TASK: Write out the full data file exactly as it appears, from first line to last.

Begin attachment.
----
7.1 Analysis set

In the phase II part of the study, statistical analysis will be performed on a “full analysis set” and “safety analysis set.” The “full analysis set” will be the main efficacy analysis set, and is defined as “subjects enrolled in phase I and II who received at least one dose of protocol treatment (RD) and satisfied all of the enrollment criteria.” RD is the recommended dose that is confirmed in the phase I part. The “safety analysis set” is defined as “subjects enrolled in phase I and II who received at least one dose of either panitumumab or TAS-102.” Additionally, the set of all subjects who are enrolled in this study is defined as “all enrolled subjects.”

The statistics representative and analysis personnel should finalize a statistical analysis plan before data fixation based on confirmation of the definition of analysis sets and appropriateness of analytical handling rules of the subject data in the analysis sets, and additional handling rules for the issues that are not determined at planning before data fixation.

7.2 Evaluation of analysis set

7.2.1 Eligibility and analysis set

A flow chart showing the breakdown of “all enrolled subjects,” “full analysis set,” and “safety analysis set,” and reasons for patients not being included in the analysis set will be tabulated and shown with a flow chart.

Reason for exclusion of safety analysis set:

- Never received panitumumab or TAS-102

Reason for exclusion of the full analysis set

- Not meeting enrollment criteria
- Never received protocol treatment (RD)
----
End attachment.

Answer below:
7.1 Analysis set

In the phase II part of the study, statistical analysis will be performed on a “full analysis set” and “safety analysis set.” The “full analysis set” will be the main efficacy analysis set, and is defined as “subjects enrolled in phase I and II who received at least one dose of protocol treatment (RD) and satisfied all of the enrollment criteria.” RD is the recommended dose that is confirmed in the phase I part. The “safety analysis set” is defined as “subjects enrolled in phase I and II who received at least one dose of either panitumumab or TAS-102.” Additionally, the set of all subjects who are enrolled in this study is defined as “all enrolled subjects.”

The statistics representative and analysis personnel should finalize a statistical analysis plan before data fixation based on confirmation of the definition of analysis sets and appropriateness of analytical handling rules of the subject data in the analysis sets, and additional handling rules for the issues that are not determined at planning before data fixation.

7.2 Evaluation of analysis set

7.2.1 Eligibility and analysis set

A flow chart showing the breakdown of “all enrolled subjects,” “full analysis set,” and “safety analysis set,” and reasons for patients not being included in the analysis set will be tabulated and shown with a flow chart.

Reason for exclusion of safety analysis set:

- Never received panitumumab or TAS-102

Reason for exclusion of the full analysis set

- Not meeting enrollment criteria
- Never received protocol treatment (RD)